STERLING CITY, TX
STERLING CITY, TEXAS. Sterling City, the county seat of Sterling County, is on the North Concho River at the intersection of U.S. Highway 87 and State Highway 158, forty-three miles northwest of San Angelo and forty-two miles southeast of Big Spring in the east central part of the county. It was named in honor of W. S. Sterling, an early buffalo hunter and Indian fighter in the area, when it became the county seat in July 1891. As virtually the only community in the sparsely populated county, Sterling City progressed in pace with the influx of settlers, particularly from Cummins, a mile east. The townsite was donated in January 1891 by R. C. Stewart and surveyed and platted in February by H. B. Tarver. By June a hotel and several businesses were in operation and S. R. and Frank Ezell had established the Sterling Courier. A post office was established later that year. The first school was built by 1892, and the first cotton gin in the county was erected in 1895. In 1896 the community had 300 residents, eight businesses, and three churches. The Santa Fe Railroad provided service in 1910 but was later discontinued. Sterling City was noted for its windmills, which at one time numbered 150. By 1914 the community had two banks, two hotels, other businesses, and a population of 900. The town was incorporated in August 1955. The population was 800 in 1949 and 854 in 1960, when Sterling City had six churches, a hospital, a bank, a library, and a newspaper. The number of residents fell to 780 by 1970, then grew to 915 by 1980. In the late 1980s the town remained the center for county ranching and derived income from county petroleum production. Jack Douthit published the weekly Sterling City News Record. The high school enrollment was ninety in 1985. In 1990 the population of Sterling City was 1,096. The population was 1,081 in 2000.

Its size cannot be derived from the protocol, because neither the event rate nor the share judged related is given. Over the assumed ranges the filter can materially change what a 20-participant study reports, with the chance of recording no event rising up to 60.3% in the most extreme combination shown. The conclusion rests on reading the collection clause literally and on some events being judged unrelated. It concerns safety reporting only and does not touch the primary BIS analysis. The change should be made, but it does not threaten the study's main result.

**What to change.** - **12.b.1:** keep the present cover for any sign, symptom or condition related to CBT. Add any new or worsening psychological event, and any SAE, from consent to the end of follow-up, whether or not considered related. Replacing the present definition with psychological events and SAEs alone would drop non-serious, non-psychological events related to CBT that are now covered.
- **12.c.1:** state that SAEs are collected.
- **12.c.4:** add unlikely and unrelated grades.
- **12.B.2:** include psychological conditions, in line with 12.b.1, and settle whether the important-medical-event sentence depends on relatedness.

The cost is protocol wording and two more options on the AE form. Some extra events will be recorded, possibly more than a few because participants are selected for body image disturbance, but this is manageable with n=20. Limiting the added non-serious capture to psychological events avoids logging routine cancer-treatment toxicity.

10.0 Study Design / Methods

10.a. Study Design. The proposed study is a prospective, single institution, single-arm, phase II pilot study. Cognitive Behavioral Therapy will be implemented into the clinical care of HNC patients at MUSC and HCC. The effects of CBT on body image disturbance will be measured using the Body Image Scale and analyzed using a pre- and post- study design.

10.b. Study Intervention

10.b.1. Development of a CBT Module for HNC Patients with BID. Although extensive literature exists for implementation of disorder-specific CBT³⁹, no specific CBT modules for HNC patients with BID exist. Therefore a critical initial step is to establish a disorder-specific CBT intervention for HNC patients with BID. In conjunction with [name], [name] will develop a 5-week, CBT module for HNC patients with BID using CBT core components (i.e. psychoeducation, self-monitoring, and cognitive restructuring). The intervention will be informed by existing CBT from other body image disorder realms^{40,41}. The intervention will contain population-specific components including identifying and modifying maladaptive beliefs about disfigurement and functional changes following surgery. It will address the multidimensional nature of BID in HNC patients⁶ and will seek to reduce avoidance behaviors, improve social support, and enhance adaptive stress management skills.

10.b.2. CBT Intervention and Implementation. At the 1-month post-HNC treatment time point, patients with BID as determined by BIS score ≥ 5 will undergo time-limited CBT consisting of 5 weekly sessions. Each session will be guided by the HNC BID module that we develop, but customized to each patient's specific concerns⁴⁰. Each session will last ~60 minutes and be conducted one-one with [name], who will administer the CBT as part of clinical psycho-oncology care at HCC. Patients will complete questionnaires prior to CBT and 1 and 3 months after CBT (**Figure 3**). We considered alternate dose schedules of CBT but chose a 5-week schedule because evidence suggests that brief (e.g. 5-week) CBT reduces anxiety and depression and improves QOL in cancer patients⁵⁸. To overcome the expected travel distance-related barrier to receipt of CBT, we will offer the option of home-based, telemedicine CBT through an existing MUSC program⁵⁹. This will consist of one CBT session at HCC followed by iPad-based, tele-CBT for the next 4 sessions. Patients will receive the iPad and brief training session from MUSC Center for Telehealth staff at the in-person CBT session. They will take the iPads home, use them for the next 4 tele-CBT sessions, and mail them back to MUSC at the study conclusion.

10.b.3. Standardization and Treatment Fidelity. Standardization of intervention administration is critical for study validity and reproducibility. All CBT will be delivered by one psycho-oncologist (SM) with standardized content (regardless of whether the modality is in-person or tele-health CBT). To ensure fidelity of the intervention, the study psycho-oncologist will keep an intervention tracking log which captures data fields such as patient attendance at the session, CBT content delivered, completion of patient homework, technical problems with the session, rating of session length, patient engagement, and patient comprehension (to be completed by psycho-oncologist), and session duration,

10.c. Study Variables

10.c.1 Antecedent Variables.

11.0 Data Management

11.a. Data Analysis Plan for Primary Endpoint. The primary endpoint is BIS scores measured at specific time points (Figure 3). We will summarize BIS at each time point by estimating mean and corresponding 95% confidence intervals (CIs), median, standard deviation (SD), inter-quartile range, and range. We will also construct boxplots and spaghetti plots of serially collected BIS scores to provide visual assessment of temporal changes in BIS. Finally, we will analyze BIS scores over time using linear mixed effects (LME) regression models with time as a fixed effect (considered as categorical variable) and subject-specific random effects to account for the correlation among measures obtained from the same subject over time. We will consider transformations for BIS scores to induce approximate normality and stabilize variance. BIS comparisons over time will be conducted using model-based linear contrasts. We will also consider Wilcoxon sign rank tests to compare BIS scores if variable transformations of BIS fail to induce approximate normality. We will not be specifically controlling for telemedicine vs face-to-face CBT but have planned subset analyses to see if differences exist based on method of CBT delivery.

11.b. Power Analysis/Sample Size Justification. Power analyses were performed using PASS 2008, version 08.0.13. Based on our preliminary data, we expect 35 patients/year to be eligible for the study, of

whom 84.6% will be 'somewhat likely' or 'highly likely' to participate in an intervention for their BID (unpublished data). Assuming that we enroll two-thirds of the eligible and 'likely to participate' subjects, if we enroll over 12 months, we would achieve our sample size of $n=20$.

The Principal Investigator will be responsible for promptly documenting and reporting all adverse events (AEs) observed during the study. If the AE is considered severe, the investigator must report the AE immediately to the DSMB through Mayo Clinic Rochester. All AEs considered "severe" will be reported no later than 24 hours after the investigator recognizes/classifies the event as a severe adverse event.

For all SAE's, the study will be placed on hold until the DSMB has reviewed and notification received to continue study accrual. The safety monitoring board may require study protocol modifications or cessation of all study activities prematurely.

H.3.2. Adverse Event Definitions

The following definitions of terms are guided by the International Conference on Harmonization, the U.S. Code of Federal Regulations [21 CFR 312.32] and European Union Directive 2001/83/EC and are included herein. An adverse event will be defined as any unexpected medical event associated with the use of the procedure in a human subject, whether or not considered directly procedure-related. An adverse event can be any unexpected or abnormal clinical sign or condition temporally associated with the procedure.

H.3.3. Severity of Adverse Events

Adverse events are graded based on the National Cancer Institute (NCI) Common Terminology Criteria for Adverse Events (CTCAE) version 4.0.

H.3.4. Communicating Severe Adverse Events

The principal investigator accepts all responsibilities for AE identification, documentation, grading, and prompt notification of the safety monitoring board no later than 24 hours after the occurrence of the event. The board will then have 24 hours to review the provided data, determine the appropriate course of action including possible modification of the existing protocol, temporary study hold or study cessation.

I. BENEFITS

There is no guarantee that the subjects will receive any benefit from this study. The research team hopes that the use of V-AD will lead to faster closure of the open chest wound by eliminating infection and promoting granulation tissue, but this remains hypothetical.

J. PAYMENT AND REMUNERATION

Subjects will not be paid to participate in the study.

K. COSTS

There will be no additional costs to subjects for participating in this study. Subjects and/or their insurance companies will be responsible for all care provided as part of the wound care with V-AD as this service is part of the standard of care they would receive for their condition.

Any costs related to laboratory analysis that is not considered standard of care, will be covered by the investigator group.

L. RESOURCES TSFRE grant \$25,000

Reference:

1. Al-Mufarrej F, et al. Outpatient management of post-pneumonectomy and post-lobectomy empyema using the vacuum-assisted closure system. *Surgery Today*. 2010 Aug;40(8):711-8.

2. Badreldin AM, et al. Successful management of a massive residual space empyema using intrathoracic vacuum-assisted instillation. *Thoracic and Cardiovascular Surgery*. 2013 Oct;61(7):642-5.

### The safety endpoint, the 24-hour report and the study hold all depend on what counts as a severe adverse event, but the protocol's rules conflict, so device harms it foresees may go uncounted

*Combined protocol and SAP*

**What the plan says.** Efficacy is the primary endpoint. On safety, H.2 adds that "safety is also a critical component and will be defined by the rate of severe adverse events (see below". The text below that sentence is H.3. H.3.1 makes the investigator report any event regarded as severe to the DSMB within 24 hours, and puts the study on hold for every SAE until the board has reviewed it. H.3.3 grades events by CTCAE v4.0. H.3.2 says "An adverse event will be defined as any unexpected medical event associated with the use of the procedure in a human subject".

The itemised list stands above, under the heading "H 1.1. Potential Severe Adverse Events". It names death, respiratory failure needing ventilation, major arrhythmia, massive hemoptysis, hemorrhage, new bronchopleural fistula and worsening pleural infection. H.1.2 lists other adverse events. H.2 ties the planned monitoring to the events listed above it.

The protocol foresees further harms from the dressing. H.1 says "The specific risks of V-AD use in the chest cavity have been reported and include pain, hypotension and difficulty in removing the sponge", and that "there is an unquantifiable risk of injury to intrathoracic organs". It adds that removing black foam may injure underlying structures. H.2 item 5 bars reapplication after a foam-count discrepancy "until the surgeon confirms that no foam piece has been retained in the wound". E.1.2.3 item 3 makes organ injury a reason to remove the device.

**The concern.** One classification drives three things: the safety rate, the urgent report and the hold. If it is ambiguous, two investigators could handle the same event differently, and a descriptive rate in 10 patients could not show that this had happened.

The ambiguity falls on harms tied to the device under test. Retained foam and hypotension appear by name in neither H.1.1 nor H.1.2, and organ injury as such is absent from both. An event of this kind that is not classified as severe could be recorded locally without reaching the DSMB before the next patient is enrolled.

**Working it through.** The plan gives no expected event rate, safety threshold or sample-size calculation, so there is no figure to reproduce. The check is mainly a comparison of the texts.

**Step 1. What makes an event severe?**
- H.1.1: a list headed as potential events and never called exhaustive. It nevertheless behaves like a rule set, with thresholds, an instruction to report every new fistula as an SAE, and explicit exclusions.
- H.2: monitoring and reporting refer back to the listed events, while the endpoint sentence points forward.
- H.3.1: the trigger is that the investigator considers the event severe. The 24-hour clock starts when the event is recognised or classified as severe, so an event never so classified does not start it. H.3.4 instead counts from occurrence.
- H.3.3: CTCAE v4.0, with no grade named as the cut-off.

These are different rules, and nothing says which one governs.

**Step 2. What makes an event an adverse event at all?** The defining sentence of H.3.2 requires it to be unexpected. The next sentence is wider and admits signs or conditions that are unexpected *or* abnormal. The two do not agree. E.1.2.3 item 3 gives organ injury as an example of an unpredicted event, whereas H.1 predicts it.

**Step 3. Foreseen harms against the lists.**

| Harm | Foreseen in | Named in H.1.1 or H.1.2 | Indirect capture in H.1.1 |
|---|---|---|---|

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The following, adapted from the Chicago Manual of Style, 15th edition, is the preferred citation for this article.Handbook of Texas Online, "Sterling City, TX," accessed September 30, 2016, http://www.tshaonline.org/handbook/online/articles/hls77.
Uploaded on June 15, 2010. Published by the Texas State Historical Association.